As for starting projects; I like projects that help you learn and practice skills but are hard to mess up.  I guess the simplest one was making tent stakes for canvas tents, No matter what you do you pretty much end up with a usable tent stake.  S hooks are a bit more fun and interesting, especially as you can practice a lot of different twists on them and they have a wider market to see them to.

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How do you make an s hook sir? And also I’ve been trying to reach the church member but my youth pastor forgets sometimes he’s a REALLY busy man. I found a 105# peter Wright for 105 and 100 dollar shipping is it a good deal?

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18 minutes ago, Matthew H said:

is it a good deal?

Yes, no, or maybe.  It depends on the details.  If the anvil is in good to pristine condition with rebound consistent with a PW, then that is one heck of a deal.  If it has been through a fire or for some other reason the face is softer than it should be then probably not.  If a good portion of the face is damaged or delaminated it may be no more valuable than a door stop or boat anchor.  In that case you would be much better off taking $205 and buying a good chunk of solid steel and have money left over for hammers and tongs.

Do you know the seller?  Can you see it before you buy it?   If you can see it in person and do a ball bearing rebound test that can give you the information you need.   I'm actually a little suspicious about someone selling a 105 pound PW anvil in good shape for a dollar a pound and delivered for slightly less than 2 dollars a pound.  Could be a scam - or it could be an excellent opportunity.

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Has some damage and some red rust so its new rust wouldn’t be hard to take off I’m just not sure about the edges 

Remove commercial link per TOS.

114#*

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If it has sharp clean edges RUN AWAY! Most likely it was milled or ground on the face or welded on the edges all of which can seriously harm or destroy the anvil's usability. Sharp edges are a problem when forging too. Only time clean edges are a good sign is for NOS---new old stock, stuff that was never used and was forgotten about until it turned up again.

NOTE it's not for sale at that price!  It is at auction and the current bid is US$105; the final bid may be hundreds of dollars more.  (See the "reserve not met"? that means they won't sell it at that price even if there are no bids.)  Check around at church and remember there were more anvils in cities than were on farms.

In general online is the most expensive way to buy an anvil and talking to everyone you meet is the cheapest.

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FWIW, Ebay is about the worst place I can think of to try to find a good anvil at a good price, and you are normally at the disadvantage of not being able to personally inspect the item before purchase.  As TP pointed out the reserve has not been met yet so it will definitely not be sold at $105.  You're much more likely to find a good anvil at a decent price by word of mouth and personal connections.  It may take a little time though.  If you want to get smithing in a hurry your best bet is still to get a solid piece of steel at least 3 inches thick (or in diameter) that weighs 75 to 150 lbs and mount it so the maximum amount of steel is directly under where your hammer will strike. 

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Matthew: Don't you circulate with parishioners after services, share fellowship? We don't usually see a lot of young folk at fellowship but they're usually off somewhere doing their own thing. The idea is to get to know each other, drink coffee, tea or whatever, maybe have a bite to eat and talk. We can either ask the Pastor to speak to the congregation as services wind down or stand up and speak for ourselves. Services usually end with announcements and you usually get flooded with offers of help.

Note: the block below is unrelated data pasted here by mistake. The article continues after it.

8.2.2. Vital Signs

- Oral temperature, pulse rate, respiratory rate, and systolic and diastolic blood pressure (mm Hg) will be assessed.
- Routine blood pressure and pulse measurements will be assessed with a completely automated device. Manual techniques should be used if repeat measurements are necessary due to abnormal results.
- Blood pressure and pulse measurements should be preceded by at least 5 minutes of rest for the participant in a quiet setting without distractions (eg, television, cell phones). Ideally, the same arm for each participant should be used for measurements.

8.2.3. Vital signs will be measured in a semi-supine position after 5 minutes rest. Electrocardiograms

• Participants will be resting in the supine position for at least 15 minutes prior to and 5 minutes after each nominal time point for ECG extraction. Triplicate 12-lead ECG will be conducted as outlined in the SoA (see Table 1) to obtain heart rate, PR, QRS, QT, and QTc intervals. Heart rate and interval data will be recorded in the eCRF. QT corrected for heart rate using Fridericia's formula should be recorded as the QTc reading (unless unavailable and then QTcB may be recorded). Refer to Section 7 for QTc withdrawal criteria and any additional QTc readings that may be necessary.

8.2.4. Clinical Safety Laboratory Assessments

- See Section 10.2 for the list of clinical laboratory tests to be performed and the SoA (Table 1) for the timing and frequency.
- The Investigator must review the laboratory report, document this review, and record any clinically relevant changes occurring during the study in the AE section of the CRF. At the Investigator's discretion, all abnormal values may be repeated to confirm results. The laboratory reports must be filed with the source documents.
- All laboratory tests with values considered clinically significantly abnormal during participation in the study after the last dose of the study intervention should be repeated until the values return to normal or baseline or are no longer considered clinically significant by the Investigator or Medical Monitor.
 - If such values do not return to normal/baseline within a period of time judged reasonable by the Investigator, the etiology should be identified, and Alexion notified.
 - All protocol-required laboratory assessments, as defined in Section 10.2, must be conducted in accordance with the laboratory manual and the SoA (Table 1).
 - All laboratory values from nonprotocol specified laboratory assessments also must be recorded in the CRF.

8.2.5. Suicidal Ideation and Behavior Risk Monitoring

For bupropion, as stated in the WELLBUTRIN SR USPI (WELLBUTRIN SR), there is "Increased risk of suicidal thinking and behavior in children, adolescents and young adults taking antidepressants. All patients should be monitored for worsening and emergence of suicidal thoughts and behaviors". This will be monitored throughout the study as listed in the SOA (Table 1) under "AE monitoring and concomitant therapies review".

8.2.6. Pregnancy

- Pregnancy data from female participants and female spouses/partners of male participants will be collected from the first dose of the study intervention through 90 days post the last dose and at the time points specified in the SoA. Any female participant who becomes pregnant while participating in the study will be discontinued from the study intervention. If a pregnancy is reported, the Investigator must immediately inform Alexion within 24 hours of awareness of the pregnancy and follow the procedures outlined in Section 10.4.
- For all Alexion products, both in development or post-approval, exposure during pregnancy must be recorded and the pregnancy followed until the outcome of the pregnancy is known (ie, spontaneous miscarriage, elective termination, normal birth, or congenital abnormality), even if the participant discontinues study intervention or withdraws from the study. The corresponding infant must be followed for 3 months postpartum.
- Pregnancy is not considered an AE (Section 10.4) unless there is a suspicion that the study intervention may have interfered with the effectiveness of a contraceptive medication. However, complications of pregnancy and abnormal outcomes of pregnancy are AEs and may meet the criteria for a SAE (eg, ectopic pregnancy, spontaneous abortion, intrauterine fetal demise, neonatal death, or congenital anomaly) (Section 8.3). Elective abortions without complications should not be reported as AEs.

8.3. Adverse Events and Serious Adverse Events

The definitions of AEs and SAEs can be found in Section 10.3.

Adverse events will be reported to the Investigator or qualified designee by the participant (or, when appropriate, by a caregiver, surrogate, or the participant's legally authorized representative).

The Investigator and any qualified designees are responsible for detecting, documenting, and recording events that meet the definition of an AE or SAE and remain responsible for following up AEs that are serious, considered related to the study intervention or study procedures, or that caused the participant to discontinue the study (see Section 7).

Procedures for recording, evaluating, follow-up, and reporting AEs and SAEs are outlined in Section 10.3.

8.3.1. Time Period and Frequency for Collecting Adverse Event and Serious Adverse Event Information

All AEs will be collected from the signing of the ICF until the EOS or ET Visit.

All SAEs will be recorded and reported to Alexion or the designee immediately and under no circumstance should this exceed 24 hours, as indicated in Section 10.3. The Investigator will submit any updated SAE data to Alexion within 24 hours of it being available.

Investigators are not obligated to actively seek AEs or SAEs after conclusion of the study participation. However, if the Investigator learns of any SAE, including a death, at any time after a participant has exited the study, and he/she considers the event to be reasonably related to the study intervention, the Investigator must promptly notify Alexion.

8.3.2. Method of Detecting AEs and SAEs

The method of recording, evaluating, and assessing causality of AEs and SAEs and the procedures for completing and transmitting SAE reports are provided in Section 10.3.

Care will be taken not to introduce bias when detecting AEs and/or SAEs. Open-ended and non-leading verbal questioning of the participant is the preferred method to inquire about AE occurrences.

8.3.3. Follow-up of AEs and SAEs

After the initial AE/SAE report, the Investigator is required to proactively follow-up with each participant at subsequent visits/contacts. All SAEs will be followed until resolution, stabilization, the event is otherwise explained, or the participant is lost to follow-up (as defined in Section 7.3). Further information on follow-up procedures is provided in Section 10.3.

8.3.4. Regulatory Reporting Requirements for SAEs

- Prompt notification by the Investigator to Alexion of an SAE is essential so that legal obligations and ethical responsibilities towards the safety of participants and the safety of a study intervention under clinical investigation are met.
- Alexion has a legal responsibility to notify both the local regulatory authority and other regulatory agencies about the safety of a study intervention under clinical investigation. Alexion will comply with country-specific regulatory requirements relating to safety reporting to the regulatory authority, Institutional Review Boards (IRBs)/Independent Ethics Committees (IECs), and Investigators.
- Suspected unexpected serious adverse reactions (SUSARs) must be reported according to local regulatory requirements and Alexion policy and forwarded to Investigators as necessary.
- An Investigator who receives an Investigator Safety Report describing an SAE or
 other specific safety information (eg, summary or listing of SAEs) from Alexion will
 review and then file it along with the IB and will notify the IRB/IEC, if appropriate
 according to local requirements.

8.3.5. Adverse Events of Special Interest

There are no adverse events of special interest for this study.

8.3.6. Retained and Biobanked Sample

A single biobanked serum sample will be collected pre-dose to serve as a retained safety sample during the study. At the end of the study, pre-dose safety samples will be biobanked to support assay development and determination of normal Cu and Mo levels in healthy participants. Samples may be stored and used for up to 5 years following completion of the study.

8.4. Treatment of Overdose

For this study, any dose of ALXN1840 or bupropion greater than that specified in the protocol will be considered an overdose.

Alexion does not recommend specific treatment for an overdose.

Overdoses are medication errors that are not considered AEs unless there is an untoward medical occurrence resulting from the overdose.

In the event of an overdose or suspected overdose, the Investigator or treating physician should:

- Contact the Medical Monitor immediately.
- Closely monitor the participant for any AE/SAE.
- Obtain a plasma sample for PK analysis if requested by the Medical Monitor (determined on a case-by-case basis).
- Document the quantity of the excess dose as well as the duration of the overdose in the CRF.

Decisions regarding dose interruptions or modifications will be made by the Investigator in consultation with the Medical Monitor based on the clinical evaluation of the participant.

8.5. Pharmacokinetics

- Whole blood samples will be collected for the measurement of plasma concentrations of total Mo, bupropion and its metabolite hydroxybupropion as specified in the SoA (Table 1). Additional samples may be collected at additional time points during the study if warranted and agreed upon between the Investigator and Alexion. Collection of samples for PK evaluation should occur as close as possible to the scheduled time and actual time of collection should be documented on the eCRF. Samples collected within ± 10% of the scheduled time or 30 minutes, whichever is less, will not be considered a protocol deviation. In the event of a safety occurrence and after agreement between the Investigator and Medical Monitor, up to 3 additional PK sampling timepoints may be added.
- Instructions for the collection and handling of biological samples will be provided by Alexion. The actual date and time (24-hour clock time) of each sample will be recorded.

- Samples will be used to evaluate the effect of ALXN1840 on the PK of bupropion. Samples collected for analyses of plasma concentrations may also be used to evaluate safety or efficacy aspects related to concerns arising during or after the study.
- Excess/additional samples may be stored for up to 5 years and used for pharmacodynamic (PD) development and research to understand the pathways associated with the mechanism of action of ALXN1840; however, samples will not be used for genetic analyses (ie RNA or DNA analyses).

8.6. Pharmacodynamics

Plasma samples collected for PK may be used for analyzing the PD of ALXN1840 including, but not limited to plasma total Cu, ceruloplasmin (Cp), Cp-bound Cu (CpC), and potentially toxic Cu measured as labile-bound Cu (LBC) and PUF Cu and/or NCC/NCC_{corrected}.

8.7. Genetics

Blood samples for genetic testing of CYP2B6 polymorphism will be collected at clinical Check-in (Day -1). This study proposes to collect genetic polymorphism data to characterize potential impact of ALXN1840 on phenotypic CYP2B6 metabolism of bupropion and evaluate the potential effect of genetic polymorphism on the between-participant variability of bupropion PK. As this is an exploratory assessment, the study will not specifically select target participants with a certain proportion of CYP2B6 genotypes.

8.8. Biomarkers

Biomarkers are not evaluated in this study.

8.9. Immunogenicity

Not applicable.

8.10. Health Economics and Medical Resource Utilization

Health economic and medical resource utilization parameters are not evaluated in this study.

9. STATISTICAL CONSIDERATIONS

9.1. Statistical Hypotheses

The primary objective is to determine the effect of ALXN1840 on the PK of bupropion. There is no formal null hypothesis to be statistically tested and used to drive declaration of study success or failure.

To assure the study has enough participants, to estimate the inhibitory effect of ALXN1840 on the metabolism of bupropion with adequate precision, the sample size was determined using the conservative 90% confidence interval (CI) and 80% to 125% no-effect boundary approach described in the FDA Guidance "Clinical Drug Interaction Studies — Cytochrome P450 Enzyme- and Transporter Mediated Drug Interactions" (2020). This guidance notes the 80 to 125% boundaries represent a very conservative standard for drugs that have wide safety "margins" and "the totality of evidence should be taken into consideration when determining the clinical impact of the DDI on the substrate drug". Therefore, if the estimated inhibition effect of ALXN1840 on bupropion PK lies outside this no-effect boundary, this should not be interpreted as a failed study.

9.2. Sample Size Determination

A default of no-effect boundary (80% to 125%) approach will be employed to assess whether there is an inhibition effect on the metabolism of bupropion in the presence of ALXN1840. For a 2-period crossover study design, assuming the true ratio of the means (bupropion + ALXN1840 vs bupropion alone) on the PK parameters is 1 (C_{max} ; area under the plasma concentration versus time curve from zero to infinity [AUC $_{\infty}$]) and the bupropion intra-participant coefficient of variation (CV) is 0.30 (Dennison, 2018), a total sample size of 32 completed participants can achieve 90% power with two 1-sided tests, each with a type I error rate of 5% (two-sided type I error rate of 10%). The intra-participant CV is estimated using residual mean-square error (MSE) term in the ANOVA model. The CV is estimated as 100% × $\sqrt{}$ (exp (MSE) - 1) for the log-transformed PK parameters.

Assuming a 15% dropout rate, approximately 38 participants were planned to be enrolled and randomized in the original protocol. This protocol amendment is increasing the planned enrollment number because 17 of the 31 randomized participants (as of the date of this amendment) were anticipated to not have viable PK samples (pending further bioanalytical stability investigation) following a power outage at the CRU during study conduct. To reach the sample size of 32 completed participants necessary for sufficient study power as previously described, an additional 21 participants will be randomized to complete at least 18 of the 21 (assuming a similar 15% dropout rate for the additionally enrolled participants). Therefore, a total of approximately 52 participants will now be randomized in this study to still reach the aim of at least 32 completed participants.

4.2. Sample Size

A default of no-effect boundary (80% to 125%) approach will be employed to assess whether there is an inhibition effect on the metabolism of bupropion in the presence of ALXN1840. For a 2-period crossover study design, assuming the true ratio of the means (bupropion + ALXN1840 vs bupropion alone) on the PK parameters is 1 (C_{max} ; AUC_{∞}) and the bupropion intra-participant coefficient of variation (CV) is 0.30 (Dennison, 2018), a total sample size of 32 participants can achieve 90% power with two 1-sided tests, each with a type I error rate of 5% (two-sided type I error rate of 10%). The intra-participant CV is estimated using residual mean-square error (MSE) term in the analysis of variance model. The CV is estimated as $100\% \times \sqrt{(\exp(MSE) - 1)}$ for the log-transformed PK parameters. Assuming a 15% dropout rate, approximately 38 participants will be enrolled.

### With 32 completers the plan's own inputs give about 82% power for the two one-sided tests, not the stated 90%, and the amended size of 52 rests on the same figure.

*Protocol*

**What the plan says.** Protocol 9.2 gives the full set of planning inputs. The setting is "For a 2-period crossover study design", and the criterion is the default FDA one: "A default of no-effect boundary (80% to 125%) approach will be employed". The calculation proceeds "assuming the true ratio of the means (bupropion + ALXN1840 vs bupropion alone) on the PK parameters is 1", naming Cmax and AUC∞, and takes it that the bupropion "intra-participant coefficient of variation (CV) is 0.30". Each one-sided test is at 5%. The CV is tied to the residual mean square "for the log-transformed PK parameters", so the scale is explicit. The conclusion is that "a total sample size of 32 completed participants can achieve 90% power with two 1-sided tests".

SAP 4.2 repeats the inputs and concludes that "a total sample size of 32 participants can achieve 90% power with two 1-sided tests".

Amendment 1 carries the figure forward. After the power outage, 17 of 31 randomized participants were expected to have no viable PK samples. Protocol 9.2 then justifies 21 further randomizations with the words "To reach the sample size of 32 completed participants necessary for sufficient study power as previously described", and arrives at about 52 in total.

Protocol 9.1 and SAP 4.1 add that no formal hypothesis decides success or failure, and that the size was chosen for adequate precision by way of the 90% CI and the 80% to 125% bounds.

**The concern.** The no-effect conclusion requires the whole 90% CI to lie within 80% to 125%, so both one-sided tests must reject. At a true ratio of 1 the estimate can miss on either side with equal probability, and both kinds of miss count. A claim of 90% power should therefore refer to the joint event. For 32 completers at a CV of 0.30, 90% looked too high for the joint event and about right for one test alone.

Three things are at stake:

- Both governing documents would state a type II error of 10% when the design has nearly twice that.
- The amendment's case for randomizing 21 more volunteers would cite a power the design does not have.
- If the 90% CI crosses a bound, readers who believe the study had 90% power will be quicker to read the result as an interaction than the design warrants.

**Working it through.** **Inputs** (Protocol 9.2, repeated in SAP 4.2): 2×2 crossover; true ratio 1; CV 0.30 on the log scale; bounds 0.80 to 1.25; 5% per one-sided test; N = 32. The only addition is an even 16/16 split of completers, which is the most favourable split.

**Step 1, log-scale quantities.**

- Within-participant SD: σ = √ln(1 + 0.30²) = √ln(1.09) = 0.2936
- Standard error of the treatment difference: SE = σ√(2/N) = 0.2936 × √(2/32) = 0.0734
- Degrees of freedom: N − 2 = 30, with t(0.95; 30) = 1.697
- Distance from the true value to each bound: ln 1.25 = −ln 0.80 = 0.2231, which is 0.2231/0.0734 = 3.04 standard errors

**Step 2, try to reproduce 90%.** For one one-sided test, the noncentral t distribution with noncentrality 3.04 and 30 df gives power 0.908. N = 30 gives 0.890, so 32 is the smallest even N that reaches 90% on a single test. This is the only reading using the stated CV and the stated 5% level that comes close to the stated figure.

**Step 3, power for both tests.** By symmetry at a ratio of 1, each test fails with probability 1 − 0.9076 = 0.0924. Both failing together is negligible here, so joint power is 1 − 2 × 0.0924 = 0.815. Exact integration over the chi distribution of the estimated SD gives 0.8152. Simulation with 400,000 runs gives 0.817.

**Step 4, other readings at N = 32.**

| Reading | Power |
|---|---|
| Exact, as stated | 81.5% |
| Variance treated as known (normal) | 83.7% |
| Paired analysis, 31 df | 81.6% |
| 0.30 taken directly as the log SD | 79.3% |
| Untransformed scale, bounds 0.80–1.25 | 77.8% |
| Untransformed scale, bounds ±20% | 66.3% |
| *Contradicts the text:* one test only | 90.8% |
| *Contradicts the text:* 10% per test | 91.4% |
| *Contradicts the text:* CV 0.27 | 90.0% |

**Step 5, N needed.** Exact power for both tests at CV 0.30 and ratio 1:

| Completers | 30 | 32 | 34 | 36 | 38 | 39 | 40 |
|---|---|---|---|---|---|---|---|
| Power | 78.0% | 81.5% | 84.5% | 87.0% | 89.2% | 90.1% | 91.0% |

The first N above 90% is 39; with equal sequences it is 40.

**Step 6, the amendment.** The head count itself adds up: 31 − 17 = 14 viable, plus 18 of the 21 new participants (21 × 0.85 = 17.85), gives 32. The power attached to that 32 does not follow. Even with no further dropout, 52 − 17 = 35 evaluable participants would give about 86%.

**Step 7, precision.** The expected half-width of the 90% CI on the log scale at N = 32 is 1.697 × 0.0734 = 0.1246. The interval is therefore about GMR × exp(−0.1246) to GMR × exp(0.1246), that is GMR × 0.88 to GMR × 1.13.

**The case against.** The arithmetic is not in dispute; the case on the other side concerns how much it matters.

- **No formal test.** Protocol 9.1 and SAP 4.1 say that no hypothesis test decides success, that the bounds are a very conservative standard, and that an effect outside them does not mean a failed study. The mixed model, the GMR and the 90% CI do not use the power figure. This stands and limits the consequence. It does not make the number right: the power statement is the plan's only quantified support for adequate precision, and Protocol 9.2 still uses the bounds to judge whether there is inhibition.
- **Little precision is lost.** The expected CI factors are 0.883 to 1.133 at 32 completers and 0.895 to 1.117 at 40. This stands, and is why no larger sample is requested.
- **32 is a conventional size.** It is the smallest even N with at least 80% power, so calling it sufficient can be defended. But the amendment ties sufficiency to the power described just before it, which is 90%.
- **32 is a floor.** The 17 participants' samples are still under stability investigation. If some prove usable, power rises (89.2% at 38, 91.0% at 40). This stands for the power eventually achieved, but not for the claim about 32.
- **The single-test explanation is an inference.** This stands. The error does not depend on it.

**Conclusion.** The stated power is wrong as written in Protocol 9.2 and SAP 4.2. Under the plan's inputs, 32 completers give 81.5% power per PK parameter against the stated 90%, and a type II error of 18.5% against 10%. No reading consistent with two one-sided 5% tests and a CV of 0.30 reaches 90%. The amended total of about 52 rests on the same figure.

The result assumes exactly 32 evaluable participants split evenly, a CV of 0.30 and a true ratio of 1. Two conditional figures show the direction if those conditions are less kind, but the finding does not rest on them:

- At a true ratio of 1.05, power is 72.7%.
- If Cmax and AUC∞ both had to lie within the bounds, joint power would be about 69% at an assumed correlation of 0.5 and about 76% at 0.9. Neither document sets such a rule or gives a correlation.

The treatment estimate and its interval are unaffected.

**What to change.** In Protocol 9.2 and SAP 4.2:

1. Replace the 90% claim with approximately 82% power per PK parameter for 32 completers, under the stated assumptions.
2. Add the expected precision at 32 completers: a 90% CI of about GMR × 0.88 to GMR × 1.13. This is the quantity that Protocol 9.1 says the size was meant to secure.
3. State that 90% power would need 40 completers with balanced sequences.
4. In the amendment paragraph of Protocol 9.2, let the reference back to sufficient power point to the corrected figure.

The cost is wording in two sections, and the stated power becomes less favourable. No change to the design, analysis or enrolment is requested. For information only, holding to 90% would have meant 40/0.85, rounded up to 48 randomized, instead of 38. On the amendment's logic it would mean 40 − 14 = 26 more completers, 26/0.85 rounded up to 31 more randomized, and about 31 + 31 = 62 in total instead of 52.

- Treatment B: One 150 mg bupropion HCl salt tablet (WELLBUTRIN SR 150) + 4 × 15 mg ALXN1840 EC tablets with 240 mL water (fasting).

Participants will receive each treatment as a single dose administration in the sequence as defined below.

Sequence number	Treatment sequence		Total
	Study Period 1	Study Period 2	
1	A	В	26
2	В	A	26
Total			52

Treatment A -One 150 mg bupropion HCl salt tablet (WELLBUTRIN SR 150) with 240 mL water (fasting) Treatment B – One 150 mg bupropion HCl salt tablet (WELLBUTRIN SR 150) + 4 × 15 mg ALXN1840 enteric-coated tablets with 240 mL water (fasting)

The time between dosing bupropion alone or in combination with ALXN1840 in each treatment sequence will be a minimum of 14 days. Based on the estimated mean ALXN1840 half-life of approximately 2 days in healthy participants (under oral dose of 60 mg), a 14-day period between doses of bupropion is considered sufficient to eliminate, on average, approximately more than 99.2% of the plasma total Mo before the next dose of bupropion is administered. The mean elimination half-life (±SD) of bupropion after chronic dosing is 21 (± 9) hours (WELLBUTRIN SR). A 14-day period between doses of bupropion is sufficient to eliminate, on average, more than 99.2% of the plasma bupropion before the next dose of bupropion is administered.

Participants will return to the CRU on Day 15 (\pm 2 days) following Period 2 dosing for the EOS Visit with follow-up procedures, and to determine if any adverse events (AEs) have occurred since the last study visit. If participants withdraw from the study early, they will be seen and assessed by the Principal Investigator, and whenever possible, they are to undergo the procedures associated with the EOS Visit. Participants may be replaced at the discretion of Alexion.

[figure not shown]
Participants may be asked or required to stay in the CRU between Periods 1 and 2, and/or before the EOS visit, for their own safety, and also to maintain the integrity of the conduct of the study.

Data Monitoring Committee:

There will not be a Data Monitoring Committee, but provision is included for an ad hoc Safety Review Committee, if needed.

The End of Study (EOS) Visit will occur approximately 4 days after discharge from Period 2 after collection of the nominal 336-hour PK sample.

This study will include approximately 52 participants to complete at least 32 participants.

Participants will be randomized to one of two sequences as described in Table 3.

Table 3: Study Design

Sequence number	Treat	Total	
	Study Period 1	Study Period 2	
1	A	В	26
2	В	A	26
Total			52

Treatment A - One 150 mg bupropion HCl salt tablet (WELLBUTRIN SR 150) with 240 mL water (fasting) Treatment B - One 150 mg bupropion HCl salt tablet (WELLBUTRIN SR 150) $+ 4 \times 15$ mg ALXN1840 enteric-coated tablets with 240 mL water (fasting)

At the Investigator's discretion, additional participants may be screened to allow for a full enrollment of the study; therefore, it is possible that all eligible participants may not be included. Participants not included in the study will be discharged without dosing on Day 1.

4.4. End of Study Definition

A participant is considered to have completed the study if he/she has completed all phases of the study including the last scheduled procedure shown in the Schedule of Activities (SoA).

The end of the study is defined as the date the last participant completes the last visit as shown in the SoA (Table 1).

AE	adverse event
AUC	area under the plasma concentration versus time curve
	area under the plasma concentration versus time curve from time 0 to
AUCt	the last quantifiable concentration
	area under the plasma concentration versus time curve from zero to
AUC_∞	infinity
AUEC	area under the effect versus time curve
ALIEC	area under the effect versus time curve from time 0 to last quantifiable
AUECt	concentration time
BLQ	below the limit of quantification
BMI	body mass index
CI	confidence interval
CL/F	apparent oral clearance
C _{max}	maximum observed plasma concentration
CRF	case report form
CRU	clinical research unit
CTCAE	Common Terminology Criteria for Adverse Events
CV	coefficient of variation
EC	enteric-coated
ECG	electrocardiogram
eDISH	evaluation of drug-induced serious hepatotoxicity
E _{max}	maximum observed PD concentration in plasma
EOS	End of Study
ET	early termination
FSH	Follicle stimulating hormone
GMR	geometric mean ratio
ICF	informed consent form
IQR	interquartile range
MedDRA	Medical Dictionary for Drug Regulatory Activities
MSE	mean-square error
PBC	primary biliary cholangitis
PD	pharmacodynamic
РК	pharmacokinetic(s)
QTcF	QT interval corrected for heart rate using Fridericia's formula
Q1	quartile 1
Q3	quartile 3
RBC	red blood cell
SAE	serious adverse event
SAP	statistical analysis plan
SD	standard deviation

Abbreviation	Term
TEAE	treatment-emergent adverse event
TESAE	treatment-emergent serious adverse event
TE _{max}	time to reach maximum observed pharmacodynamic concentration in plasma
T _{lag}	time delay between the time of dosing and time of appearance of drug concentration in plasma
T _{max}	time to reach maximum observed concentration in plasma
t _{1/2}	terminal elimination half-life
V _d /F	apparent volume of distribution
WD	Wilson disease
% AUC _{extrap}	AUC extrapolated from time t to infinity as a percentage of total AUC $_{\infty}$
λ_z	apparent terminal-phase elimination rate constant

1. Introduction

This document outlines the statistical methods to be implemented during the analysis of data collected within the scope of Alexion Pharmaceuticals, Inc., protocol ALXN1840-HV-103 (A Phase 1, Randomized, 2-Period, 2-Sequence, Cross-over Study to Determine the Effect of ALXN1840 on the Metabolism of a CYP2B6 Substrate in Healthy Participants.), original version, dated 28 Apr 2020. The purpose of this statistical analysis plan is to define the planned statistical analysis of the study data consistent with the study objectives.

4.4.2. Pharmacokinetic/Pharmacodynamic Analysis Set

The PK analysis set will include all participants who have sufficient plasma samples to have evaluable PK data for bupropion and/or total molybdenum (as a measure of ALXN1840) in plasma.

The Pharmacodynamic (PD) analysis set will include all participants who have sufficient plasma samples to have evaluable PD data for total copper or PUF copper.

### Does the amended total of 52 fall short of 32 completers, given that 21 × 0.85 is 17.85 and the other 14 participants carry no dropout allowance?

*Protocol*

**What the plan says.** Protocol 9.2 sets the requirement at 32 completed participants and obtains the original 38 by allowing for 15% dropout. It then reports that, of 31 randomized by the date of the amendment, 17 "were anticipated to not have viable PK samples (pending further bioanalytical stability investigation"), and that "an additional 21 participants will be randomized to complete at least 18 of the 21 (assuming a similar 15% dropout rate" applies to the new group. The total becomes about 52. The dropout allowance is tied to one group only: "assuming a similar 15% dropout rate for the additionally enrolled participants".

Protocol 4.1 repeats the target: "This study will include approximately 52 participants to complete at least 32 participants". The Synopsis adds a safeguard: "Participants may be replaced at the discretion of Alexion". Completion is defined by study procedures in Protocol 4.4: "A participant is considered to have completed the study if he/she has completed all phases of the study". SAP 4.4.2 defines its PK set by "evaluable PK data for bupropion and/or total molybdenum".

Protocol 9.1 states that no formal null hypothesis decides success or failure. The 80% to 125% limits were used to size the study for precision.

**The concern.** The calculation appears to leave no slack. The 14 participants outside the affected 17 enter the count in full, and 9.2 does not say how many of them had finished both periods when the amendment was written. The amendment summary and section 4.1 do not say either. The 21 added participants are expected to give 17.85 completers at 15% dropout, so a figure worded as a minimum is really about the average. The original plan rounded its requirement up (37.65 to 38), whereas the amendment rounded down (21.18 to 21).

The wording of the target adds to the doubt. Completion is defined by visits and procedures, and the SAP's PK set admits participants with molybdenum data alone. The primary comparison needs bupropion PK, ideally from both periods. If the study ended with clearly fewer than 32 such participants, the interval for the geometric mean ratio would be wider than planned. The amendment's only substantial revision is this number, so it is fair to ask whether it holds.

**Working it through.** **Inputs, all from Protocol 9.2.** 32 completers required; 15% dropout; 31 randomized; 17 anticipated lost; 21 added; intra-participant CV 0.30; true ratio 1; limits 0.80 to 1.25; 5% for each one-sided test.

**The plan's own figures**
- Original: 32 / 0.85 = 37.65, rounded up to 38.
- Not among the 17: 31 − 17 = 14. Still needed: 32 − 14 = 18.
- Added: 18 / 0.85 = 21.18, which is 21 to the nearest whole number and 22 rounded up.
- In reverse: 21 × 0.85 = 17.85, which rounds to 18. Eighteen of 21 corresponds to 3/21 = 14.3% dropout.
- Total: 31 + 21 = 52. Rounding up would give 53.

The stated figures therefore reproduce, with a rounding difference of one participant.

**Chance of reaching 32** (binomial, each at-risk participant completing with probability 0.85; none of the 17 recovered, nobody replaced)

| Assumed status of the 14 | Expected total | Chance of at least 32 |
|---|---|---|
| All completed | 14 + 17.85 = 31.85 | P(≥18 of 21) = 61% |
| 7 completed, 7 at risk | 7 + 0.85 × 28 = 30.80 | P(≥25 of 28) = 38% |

Don't get in a hurry, I know everything seems to take forever but that's a function of your age, things don't it only seems like it. Just put out the word at church, don't expect someone to go get one out of their car trunk though I have seen weirder things happen. 

Be patient, patience will be rewarded.

Just so you  know, I'm a long way from a great smith, I was competent when I practiced very often and not so much since the accident. I get by though, mostly I read a lot and remember and understand what I read.

Frosty The Lucky.

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Yes i do go around talking to people at church, but we tend to leave early. Yes ill be more patient, its nice to Know y'all go to church what church do you go to?

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Epiphany Episcopal Church.  I used to be a member at St Luke's in the Cotton Patch Episcopal Church down in La Union NM when I was working across the border and renting a place down there.

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All good advice and worth taking. However if you decide to go for the gusto and get a new, or old anvil, the horn is not hardened, so what you heard about NC anvils was not good advice. Also, unless you are really hard on your anvil, if you find you don't like this craft, with today's anvil market, you will prolly make money on the resale of your anvil.

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Cool thanks, but i wont sell it because ill need an anvil for welding purposes anyway so this is a win/win situation. I posted that I’m looking for one on next door, i said 40lb+. And reasonably priced 

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Ok, I have to ask.  Why do you need an anvil for welding purposes?  Or more specifically, what function does the anvil serve when you are welding?  I'm assuming you were not referring to forge welding.

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No, I’m aware what forge welding is lol, i would be using it to bend hot metal when i use an oxy acetylene torch, or when i need to grind a piece of metal and hammer it off. Using some cold metal sometimes, i have many reasons for one. Also do you recommend the diamondback forges?